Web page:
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Thanks John, My goal is to fix as much of the the things I can on this bike but your right the front shock is now rusted rigid. Is that gas and can it be taken apart without much danger. And also I would like to upgrade the gear shifting components to rapid fire like on my Trek 830. I really never liked the twisting kind of shifter.
If you already have a bike that is ridable then I would not put any money into this one. It was an entry level bike when new and certainly hasn't improved with time. Besides the 830 is a better bicycle.
 

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gobsmacked
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Everybody's right, I'm afraid. Those parts are usually thrown away or donated to a bike kitchen. You could try there. Good luck.
 

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Yeah!
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If you already have a bike that is ridable then I would not put any money into this one. It was an entry level bike when new and certainly hasn't improved with time. Besides the 830 is a better bicycle.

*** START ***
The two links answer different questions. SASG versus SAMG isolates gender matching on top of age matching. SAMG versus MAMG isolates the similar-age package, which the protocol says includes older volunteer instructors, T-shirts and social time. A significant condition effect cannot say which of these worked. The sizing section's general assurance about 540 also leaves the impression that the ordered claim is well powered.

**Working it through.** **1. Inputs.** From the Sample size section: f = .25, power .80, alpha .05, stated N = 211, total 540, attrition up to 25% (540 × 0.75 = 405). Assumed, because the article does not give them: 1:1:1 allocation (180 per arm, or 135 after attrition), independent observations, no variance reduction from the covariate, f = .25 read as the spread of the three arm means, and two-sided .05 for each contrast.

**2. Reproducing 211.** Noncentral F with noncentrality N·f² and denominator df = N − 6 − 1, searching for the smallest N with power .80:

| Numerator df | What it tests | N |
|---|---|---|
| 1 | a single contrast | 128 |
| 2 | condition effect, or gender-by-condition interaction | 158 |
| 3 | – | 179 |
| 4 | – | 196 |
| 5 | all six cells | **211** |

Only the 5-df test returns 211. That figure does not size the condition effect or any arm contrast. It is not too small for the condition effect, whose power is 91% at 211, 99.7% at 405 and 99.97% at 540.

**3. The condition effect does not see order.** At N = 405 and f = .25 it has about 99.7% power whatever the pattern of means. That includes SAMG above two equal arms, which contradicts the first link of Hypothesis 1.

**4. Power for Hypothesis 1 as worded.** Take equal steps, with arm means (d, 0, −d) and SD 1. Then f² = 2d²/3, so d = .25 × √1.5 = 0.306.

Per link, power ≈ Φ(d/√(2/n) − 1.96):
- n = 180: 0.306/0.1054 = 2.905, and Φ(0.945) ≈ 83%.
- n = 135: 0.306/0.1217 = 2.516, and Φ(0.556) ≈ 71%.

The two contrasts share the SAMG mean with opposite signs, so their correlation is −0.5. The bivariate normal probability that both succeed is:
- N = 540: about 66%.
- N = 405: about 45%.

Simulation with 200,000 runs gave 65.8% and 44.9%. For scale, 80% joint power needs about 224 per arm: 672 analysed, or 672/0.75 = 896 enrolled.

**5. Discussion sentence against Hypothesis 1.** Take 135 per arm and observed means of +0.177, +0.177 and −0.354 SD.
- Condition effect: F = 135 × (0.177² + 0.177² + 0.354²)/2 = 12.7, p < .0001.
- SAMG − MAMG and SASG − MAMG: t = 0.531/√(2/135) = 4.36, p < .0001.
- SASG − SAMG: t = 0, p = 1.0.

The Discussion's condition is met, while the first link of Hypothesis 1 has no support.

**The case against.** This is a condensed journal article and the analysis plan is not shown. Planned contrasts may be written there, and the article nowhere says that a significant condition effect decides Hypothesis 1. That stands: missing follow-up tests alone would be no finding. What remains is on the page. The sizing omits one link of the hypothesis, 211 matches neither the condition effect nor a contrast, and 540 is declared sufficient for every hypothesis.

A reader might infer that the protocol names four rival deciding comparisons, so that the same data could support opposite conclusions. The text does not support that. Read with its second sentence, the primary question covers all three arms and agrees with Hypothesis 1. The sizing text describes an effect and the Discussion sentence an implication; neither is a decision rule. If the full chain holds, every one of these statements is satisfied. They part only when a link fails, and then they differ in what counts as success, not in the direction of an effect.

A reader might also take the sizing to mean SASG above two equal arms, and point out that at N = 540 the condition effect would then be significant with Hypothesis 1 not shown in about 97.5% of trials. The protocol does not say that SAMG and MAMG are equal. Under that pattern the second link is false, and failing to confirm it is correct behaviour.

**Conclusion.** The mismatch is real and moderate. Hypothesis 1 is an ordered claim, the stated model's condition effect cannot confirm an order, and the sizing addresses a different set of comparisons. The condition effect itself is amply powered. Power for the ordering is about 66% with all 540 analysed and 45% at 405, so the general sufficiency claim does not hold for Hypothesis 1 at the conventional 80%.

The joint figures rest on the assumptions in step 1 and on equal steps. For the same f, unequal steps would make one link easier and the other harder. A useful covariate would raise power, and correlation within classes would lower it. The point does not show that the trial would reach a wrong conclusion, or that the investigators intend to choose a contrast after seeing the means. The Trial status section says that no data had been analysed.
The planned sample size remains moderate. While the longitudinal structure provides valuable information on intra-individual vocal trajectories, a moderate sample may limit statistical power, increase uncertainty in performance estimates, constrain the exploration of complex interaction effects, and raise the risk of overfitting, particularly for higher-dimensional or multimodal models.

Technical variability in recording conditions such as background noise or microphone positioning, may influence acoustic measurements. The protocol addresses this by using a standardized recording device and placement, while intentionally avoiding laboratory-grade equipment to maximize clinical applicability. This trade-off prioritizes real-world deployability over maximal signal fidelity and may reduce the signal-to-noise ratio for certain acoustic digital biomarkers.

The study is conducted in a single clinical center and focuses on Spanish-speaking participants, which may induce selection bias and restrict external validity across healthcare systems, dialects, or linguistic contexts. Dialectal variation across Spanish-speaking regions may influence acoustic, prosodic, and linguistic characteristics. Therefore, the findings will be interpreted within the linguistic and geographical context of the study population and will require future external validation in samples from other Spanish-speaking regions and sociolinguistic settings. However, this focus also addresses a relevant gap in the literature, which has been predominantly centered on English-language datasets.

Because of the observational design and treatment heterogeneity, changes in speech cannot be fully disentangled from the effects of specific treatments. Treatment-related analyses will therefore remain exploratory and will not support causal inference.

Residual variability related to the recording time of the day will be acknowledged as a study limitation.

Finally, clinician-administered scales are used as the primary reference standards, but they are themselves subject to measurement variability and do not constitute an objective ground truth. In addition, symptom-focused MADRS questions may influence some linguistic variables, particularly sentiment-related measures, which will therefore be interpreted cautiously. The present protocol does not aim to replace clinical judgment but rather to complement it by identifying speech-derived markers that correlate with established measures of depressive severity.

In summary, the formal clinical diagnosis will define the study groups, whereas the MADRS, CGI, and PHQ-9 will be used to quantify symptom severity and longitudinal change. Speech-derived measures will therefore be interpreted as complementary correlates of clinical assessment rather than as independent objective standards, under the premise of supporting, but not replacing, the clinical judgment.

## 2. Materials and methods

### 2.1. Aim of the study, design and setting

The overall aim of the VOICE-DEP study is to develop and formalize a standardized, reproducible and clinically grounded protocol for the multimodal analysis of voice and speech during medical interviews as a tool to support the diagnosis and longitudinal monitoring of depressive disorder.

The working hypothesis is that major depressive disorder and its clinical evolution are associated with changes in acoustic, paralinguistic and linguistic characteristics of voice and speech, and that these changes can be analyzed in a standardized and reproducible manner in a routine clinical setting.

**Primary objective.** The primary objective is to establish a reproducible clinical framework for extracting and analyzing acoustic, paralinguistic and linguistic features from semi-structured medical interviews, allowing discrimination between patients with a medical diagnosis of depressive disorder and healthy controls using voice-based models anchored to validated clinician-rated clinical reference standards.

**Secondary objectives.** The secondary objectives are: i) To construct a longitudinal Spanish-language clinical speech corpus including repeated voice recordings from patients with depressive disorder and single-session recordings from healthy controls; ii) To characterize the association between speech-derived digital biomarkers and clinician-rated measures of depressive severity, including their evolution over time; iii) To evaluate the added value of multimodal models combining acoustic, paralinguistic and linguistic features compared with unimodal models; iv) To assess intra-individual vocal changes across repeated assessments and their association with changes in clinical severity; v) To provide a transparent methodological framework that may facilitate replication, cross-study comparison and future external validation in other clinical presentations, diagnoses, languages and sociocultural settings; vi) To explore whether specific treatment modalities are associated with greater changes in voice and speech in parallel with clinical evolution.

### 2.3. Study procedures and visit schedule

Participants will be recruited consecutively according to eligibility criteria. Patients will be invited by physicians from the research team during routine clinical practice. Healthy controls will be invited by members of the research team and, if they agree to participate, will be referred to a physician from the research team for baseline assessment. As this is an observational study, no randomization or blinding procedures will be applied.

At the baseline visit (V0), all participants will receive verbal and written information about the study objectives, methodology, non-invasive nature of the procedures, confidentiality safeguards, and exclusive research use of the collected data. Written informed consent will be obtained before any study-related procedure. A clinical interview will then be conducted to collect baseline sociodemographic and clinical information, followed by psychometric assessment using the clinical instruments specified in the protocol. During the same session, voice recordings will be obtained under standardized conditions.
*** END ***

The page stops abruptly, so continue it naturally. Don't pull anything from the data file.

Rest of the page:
Can you clarify what makes the 830 a better bike? We've got a low level '11 4300 that is very light, stiff, and fast. I'd agree if you had mention the heavier 3xxx frame, but the 4300 frame is a pretty sweet ride.

I agree with 70sSan0. I picked up a used and abused '04 4100 in January as my oldest grew through and out of the '11 in just over a year. As the 4300 was a birthday present, we are repainting the '04 and throwing his '11 gear on it. As rusted and nasty as the '04 was when we picked it up, everything is in working order except the cables. Check that gear before tossing, it's amazing how much old parts will clean up and work properly if you are willing to take the time.

Good luck. Check your local LBS, they often have pull off parts they will let go for about 50% retail value unless they are jerks :)
 

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Can you clarify what makes the 830 a better bike? We've got a low level '11 4300 that is very light, stiff, and fast. I'd agree if you had mention the heavier 3xxx frame, but the 4300 frame is a pretty sweet ride.
As for what makes an 830 a better bike, I'm guessing because it's not a low level '11 4300. Bey hey, I've never ridden a low level '11 4300 so I'm just gonna take your word for it that they are stiff light and fast and a sweet ride. If I had one, I'd put pegs on it and take it off some sweet jumps.

Two things are certain here though.